Freda Warrington - Midsummer Night (Book Review)


-Reasons for reading: I got a review copy from the publisher (Tor)Gil wants to escape from the world, so she books a cottage on an estate belonging to Lady Juliana Flagg, a famous sculptor. Much to Gil's dismay, Lady Flagg's annual art school is taking place on the same estate, meaning Gil won't be as far from other people as she wanted to be. Despite her best efforts to stay away from other people, she stumbles onto a path into Otherworld, the realm of faeries, and forms a new friendship. And while friendship is going swimmingly, the Otherworld only brings trouble – first of them being a young boy who seeks shelter in Gil's cottage.(This is what Midsummer Nights is actually about. I don't know who wrote the original summary, but it is full of weird mistakes.)Midsummer Night is a second part of the Aetherial Tales series (first part being Elfland), but even though I didn't read Elfland, I didn't feel like I've missed anything – Midsummer Night can easily be read as a standalone novel. It's been a long time since I've read an urban fantasy book that dealt with the fairy world, and even those I've read last were all YA books, so I was happy to see one written for adults. Luckily, Midsummer Night didn't disappoint.One of the first things I've noticed was that the troubled protagonist was very well written. Gill, suffering from PSD, is a perfect example of the 'show, not tell' principle - staying in character throughout the first few chapters, being paranoid and filled with irrational guilt, feeling asocial and broken. Her thoughts are full of pessimism, she doesn't know how to act with other people and everything she sees reminds her of the event that caused it all:“What was it like, to be part of such a clique? Dangerous, maybe. You could find yourself suddenly rejected by the pack, alone and broken.”Later on, though, Gill gets over her fears and negative feelings; she becomes much more normal and likeable, but also less interesting as a character. The plot of Midsummer Night is pretty generic, but since the book is well-written, I didn't mind it that much. It seemed to me that Warrington was not really trying to give us anything new or unique, but rather trying to write a decent genre book. I was also happy to see that she was aware that the whole 'I accidentally wandered into Otherworld' thing has been around for ages and therefore didn't overdo it – instead of dwelling on Gill's disbelief for a chapter or two, Warrington moves on with the story instead.Sadly, after the first few chapters, the plot deteriorates a bit – it becomes a very typical urban fantasy plot, with protagonists moving to and fro between Earth and Otherworld and some romance tossed in for good measure. This could become boring very quickly, especially as the Otherworld parts were one of the least interesting in the book, but luckily, the parallel plotline saves the day – dealing with Lady Juliana Flagg's history, it was much more entertaining; I would actually be perfectly happy even if the Otherworld parts (or most of them) had not even been in the book.While Midsummer Night was not one of my favourite books of 2010, it certainly was one of the best urban fantasy books I've read lately. Warrington obviously knows how to write and if the plot is a bit generic, the very lifelike characters and the family secrets more than make up for it. All in all – enjoyable.3,5/5________________________________They say it's better l[...]

Ayn Rand - Atlas Shrugged (Book Review)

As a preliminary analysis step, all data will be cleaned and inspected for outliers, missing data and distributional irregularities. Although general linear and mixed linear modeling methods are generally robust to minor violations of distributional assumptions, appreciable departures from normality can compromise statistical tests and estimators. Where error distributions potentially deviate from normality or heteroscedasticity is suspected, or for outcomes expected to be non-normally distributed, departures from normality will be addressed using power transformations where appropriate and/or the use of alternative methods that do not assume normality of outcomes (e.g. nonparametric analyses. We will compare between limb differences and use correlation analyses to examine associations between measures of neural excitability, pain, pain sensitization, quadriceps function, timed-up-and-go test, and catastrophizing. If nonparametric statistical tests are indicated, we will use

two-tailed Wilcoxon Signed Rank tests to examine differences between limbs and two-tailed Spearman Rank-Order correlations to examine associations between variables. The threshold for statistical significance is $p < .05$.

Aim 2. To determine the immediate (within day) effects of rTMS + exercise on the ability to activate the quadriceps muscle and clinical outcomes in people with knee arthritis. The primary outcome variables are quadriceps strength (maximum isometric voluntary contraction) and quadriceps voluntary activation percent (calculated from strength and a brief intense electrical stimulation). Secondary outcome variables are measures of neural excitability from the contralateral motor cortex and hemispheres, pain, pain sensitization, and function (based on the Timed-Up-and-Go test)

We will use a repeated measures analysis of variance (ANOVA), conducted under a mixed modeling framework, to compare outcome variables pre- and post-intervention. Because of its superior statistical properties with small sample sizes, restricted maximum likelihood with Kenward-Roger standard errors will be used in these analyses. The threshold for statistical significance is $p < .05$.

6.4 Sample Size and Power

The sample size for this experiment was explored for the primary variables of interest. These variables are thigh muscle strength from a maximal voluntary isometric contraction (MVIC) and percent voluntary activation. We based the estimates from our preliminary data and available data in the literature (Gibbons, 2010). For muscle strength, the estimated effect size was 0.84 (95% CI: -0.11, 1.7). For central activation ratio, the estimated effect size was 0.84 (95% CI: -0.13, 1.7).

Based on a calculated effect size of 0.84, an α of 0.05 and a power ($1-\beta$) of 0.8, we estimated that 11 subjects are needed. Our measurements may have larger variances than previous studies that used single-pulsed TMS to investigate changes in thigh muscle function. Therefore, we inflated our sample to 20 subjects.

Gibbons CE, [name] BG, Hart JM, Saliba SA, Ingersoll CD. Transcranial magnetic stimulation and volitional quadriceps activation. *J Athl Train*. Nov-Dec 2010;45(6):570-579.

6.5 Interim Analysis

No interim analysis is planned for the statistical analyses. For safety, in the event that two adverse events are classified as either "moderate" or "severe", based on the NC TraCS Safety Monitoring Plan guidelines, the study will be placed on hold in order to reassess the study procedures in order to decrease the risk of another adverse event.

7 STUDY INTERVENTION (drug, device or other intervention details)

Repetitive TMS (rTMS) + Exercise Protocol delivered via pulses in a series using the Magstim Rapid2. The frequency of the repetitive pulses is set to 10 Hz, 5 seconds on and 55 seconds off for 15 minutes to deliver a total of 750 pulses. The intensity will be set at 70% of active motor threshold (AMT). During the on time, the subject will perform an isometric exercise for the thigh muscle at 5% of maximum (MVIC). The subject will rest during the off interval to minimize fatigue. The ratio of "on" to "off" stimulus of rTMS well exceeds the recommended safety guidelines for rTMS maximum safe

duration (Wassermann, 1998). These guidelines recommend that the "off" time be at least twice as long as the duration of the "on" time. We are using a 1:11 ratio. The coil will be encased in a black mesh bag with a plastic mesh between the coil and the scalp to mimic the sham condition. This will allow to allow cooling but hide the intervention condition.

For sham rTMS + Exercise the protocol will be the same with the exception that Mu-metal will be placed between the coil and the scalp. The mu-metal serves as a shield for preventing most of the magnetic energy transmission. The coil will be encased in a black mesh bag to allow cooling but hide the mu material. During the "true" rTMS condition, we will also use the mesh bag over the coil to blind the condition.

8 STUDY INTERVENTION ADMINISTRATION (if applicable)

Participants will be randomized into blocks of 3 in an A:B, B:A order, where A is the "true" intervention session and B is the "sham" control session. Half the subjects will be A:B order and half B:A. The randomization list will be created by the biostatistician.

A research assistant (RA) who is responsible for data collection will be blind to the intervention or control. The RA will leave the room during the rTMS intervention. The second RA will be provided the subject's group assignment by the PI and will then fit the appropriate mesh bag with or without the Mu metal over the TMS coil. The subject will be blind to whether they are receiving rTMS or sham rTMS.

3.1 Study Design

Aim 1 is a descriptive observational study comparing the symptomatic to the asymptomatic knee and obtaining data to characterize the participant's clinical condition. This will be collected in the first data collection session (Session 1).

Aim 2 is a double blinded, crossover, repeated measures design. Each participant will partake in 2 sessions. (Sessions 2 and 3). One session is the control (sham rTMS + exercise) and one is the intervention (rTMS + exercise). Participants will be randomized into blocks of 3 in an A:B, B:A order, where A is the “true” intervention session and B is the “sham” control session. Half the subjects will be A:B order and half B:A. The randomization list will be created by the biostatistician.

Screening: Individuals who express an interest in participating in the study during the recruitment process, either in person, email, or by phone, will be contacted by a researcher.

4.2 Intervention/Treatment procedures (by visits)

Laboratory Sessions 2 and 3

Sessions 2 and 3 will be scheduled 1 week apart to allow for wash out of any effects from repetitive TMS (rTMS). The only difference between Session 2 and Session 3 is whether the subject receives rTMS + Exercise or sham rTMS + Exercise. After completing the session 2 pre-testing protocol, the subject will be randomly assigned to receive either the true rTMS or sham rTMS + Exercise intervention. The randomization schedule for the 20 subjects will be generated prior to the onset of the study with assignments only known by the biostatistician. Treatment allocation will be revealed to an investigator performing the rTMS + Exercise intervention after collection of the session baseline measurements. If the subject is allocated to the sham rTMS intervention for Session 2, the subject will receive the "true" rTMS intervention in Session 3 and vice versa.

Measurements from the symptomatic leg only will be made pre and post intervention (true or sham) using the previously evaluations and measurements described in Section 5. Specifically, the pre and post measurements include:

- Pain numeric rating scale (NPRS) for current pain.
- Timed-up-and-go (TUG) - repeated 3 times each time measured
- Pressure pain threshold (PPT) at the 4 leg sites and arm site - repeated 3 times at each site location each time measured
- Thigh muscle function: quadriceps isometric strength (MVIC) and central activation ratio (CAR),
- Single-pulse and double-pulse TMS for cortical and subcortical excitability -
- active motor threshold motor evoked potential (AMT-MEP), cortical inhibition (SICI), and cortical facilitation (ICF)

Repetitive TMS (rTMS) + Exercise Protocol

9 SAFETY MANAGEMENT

--Reasons for reading: I've heard that it's a good post-apocalyptic book.Dagny is a confident young executive of Taggart Transcontinental, a railroad company which is but a shade of its former glory due to difficult economic situation and incompetent leadership. While Dagny is determined not to let her company sink, other successful bussinessmen crumble under the pressure of the government and unfair competition. To save her company, Dagny has to take a leap of faith - she enters a bussiness partnership with Hank Rearden, the inventor of the supposedly brilliant, but as of yet untested new alloy, Rearden Metal. As soon as I've read the first few chapters, I realised that Atlas Shrugged is definitely not a post-apocalyptic book. I was nevertheless captivated by Rand's prose, the plot was interesting and protagonist likeable, if a bit of an implausible character. It seemed to me that Atlas Shrugged will probably be a very good read – until I began reading the second part of the book.While the first part is more plot-oriented, Rand uses the second part of Atlas Shrugged to present her dystopian future to the reader. As promised in the blurbs and various reviews, her ideas and world-views are unusual, sometimes even radical, but what bothered me most were the inconsistencies and improbabilities.In Rand's dystopian world, law works in weird ways. There seems to be no constitution that would interfere with the new laws that are constantly being passed; the latter just spring into being with incredible ease that doesn't seem very realistic. The book is set in a time of changes, yet there is no explanation whatsoever of how the present situation came to be. That, too, nagged at me while I was reading, especially as the situation mentioned is very unlikely by itself – in every single major industry, there is but one competent person on whom absolutely everyone relies. Of course, this makes for a very nice setting for the point Rand wants to prove (remove the competent people and the economy collapses), but it still looks like a very implausible background to build your story on, not to mention that the lack of explanation is somewhat surprising, since Rand obviously did lot of research on various subjects such as the organisation and operation of railway system and various economical situations.The society depicted in Atlas Shrugged is no less strange. The politicians, as far as I've managed to gather, don't have an agenda; their only goal seems to be gathering as many votes as they can, but it seems as they only want to get elected for the power the position would bring them. They let various committees, cobbled together from random wealthy businessmen, decide on matters such as radical changes in the country's economy; at least the politicians still have some power over deciding who gets what materials and, sometimes, which laws will be passed. I couldn't help but wonder – how come? Why is quality of service of no concern to anyone and what happened to consulting with professionals when deciding on important matters?The general public doesn't seem to matter in Atlas Shrugged; even though they're the ones voting, the big fish rarely think about them. There's no mention of the role they play in supporting the economy or how important they are when it comes to selling non-essential products like cosmetics, toys … – the businessmen in Atlas Shrugged deal mostly in steel, trans[...]